The Service Centre at 101 Wakefield Street will close from 5pm on 27 May. It will re-open to the public at our new site at 12 Manners Street at 9am on 28 May 2019.
Pears are a great choice for Wellington!
Our climate and high winds mean that fruit trees need to be hardy in order to grow well.
The right site is an important factor – soil, sun, water availability, frost susceptibility and wind exposure all affect the success of your tree.
You'll need to know:
Some air movement is good, but the best sites will be sheltered from strong winds and salt. You can grow hardy shelter trees and create 'sun traps', these will create a good spot to plant your future fruit tree. Feijoa are wind tolerant and can be used as a wind break in this situation.
You can read more about choosing a tree and finding a site in the International Society of Arboriculture's Tree Selection Guide (1.3MB PDF)
An espaliered tree (Jim Eden)
Urban backyards are often small – in this case you could espalier your fruit trees (train them to grow flat against a wall), or buy trees grown on dwarf rootstock which reduces their size.
Be aware of the mature size of your tree – make sure you don't plant too close to your house or neighbours property.
Note: trees planted on road reserves without permission will be cut down.
Taking care when planting a tree pays off, the right steps now will mean your tree will be healthy for generations to come.
For the best results:
You can read more about planting trees in the International Society of Arboriculture's New Tree Planting Guide (1.2MB PDF)
A tree grafted onto rootstock (Scot Nelson)
Most fruit trees are grafted (which means a cutting is grown onto the root of another tree). The root the tree is grafted onto is called the rootstock. Ask your nursery for advice on the right rootstock for your tree and site.
Bug hotels draw pollenating insects
Bees and flies pollinate trees, leading to them fruiting. Pollinators are more active on sites sheltered from wind. Planting pollinator-friendly plants such as borage, lavender and phacelia around your trees will help with pollination.
Some trees also require other ‘buddy’ trees of the same species planted around them to help promote pollination. Apple, pear and plum trees have the most needs, and may require up to three varieties of the same or similar variety planted around them to fruit well.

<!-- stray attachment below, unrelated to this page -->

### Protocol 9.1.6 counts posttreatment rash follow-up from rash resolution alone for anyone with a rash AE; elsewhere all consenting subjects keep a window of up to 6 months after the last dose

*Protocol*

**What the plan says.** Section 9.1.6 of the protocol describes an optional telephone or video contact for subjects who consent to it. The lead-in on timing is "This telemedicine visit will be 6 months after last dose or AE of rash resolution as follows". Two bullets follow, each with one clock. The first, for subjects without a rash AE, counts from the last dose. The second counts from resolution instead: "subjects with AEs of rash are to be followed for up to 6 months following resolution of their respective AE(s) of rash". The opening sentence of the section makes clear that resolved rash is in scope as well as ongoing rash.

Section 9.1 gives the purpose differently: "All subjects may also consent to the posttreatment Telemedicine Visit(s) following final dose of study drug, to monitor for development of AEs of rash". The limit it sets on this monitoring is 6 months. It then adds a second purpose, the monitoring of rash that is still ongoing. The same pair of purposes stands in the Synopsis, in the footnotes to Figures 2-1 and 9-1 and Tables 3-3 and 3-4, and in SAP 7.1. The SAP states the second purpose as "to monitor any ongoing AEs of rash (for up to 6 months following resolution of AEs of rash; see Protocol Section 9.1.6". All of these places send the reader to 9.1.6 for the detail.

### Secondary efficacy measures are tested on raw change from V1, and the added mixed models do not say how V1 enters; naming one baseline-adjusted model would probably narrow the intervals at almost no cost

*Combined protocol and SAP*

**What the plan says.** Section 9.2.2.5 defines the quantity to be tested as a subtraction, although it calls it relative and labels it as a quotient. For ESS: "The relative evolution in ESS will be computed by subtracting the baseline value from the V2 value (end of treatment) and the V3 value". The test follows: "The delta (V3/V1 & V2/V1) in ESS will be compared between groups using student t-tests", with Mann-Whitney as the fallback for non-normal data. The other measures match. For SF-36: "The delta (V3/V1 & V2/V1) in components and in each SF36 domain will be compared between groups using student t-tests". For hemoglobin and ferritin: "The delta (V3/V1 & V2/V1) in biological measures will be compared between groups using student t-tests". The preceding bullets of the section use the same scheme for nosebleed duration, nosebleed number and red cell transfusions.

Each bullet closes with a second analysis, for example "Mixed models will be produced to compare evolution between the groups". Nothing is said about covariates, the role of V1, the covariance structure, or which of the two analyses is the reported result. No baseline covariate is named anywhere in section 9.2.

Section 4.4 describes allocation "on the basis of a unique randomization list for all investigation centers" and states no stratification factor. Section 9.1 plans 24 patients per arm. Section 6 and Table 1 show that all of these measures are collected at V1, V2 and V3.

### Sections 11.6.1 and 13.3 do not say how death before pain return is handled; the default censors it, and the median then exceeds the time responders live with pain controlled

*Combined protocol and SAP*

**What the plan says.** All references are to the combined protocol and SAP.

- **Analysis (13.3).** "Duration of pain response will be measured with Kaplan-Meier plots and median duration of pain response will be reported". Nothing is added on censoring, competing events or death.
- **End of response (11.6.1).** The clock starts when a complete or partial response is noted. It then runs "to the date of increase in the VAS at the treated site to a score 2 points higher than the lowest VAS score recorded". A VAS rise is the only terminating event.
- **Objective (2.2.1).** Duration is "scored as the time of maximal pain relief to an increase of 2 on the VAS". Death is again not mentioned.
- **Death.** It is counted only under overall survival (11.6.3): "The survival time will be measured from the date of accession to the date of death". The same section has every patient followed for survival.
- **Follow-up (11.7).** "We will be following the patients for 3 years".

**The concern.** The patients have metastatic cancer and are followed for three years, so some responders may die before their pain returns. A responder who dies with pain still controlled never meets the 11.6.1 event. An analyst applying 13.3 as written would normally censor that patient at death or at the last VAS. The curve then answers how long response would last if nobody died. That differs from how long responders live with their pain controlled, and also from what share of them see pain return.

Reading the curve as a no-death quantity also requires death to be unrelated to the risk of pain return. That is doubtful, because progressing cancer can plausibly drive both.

Staking new trees is important, especially here in windy Wellington. The stake will hold the tree steady so the roots can grow into the surrounding soil. Don't make the ties too tight – this might restrict growth.
Protect your tree by using natural insect and pest repellents like Trepel, and install fencing or tree guards to keep possums, lawn mowers and kids away.
A herbal ley supports young trees
Herbal leys are an understory of plants. Growing these around your new tree will attract beneficial insects and loosen the surrounding soil. Learn more: Learn ley of the land - NZ Herald
Mulch your fruit tree to keep the soil moist for longer. Mulch also helps to stop weeds. After a few years of mulching, well planted fruit trees only need watering in extreme conditions.
Feed your tree at least once a year with compost, and ideally every few months with organic fertilisers.
Prune once a year so that your fruit tree grows into the best shape for fruit production. Learn more: Fruit tree pruning guide - Tui Garden
Many community gardens run fruit tree workshops over the winter months – get in touch with them to find out when.
Adding fruit trees to your garden is part of creating a biodiverse backyard.
Service Centre and public enquiries:
101 Wakefield Street, PO Box 2199,
Wellington 6140, New Zealand
Council committee meeting rooms:
113 The Terrace, PO Box 2199
Wellington 6140, New Zealand
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